People experiencing symptoms of psychosis are often unable to think clearly. You should respond to disorganized speech by communicating in an uncomplicated and succinct manner, and should repeat things if necessary. After you say something, you should be patient and allow plenty of time for the person to process the information and respond. If the person is showing a limited range of feelings, you should be aware it does not mean that the person is not feeling anything. Likewise, you should not assume the person cannot understand what you are saying, even if their response is limited.

Should I encourage the person to seek professional help?

You should ask the person if they have felt this way before and if so, what they have done in the past that has been helpful. Try to find out what type of assistance they believe will help them. Also, try to determine whether the person has a supportive social network and if they do, encourage them to utilize these supports.

If the person decides to seek professional help, you should make sure they are supported both emotionally and practically in accessing services. If the person does seek help, and either they or you lack confidence in the medical advice they have received, they should seek a second opinion from another medical or mental health professional.

What if the person doesn't want help?

The person may refuse to seek help even if they realize they are unwell. Their confusion and fear about what is happening to them may lead them to deny anything is wrong. In this case you should encourage them to talk to someone they trust. It is also possible a person may refuse to seek help because they lack insight that they are unwell. They might actively resist your attempts to encourage them to seek help. In either case, your course of action should depend on the type and severity of the person's symptoms.

It is important to recognize that unless a person with psychosis meets the criteria for involuntary committal procedures, they cannot be forced into treatment. If they are not at risk of harming themselves or others, you should remain patient, as people experiencing psychosis often need time to develop insight regarding their illness. Never threaten the person with the mental health act or hospitalization. Instead remain friendly and open to the possibility that they may want your help in the future.

What should I do in a crisis situation?

It is important the first aider take appropriate action and arrange for professional help if someone is at risk of harming themselves or someone else, even if the person does not want help at that time. This may be a mental health professional, but include emergency medical services, the police or other professionals.

In a crisis situation, you should try to remain as calm as possible. Evaluate the situation by assessing the risks involved (e.g. whether there is any risk the person will harm themselves or others). It is important to assess whether the person is at risk of suicide [please see the MHFA Guidelines for Suicidal Behaviour]. If the person has an advance directive or relapse prevention plan, you should follow those instructions. Try to find out if the person has anyone s/he trusts (e.g. close friends, family) and try to enlist their help. You should also assess whether it is safe for the person to be alone and, if not, should ensure someone stays with him or her.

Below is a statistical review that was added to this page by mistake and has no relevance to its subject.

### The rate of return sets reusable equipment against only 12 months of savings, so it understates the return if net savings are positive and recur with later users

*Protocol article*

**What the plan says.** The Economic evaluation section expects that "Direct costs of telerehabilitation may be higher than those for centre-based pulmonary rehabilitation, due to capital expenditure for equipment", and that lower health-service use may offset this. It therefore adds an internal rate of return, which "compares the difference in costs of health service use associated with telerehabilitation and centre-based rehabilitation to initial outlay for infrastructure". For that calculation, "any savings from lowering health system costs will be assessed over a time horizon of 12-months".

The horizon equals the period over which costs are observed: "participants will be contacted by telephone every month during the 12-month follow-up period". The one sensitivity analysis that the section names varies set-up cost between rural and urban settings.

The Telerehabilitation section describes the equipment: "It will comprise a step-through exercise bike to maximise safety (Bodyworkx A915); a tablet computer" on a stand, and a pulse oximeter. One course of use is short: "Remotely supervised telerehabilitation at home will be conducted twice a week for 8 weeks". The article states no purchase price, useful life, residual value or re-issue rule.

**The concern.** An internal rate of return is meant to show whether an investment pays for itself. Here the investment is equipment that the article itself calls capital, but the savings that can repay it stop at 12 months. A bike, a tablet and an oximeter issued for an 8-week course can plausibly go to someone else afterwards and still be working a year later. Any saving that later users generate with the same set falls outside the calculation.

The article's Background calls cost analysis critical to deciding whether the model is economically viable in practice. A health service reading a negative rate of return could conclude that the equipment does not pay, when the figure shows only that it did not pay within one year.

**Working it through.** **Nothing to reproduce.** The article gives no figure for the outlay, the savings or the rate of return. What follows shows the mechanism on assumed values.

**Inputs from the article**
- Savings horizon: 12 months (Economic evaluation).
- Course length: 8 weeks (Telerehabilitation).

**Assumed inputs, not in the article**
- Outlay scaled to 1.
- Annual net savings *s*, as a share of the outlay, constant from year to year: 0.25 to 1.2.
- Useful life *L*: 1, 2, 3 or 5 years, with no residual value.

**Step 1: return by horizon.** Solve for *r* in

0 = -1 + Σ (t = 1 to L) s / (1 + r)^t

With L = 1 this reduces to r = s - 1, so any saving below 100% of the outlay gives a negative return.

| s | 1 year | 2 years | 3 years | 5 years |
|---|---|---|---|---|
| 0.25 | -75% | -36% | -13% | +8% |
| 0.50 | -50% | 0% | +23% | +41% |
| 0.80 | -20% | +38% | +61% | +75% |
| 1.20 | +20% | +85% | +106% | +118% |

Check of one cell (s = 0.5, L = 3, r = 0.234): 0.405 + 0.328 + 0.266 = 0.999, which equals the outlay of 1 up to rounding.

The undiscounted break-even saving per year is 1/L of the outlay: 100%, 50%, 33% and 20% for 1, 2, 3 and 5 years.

It is important to communicate to the person in a clear and concise manner and use short, simple sentences. Speak quietly in a non-threatening tone of voice at a moderate pace. If the person asks you questions, answer them calmly. You should comply with requests unless they are unsafe or unreasonable. This gives the person the opportunity to feel somewhat in control.

You should be aware the person might act upon a delusion or hallucination. Remember your primary task is to de-escalate the situation and therefore you should not do anything to further agitate the person. Try to maintain safety and protect the person, yourself and others around you from harm. Make sure you have access to an exit.

You must remain aware you may not be able to de-escalate the situation and if this is the case, you should be prepared to call for assistance. If the person is at risk of harming themselves or others, you should call for assistance (e.g. emergency services 911) to ensure they are evaluated by a medical or mental health professional as soon as possible. You should convey specific, concise observations about the severity of the person's behaviour and symptoms to the emergency services dispatcher and to emergency services personnel when they arrive at the scene. (Note: you should not assume the person is experiencing a psychotic episode but should rather outline any symptoms and immediate concerns.) You should tell the emergency services whether or not the person is armed. You should explain to the person you are helping who any unfamiliar people are, that they are there to help and how they are going to help.

What if the person becomes aggressive?

People with psychosis are not usually aggressive and are at a much higher risk of harming themselves than others. However, certain symptoms of psychosis (e.g. delusions or hallucinations) can cause people to become aggressive. You should know how to de-escalate the situation if the person you are trying to help becomes aggressive.

How to de-escalate the situation:

  • Do not respond in a hostile, disciplinary or challenging manner to the person.
  • Do not threaten them as this may increase fear or prompt aggressive behaviour.
  • Avoid raising your voice or talking too fast.
  • Stay calm and avoid nervous behaviour (e.g. shuffling your feet, fidgeting, making abrupt movements).
  • Do not restrict the person's movement (e.g. if he or she wants to pace up and down the room).
  • Remain aware the person's symptoms or fear causing their aggression might be exacerbated if you take certain steps (e.g. involve the police).

Take any threats or warnings seriously, particularly if the person believes they are being persecuted. If you are frightened, seek outside help immediately. You should never put yourself at risk. Similarly, if the person's aggression escalates out of control at any time, you should remove yourself from the situation and call emergency services.

Although these guidelines are copyrighted, they can be used for non-profit purposes provided the source is acknowledged. Please cite these guidelines as follows:

Mental Health First Aid Training and Research Program. Psychosis: first aid guidelines. Melbourne: Orygen Youth Health Research Centre, University of Melbourne; 2008.

Enquiries should be sent to:

Professor Tony Jorm, Orygen Youth Health Research Centre

Locked Bag 10, Parkville VIC 3052 Australia

Contributors include.articlesMary Ann BayntonMental Health First Aid Canada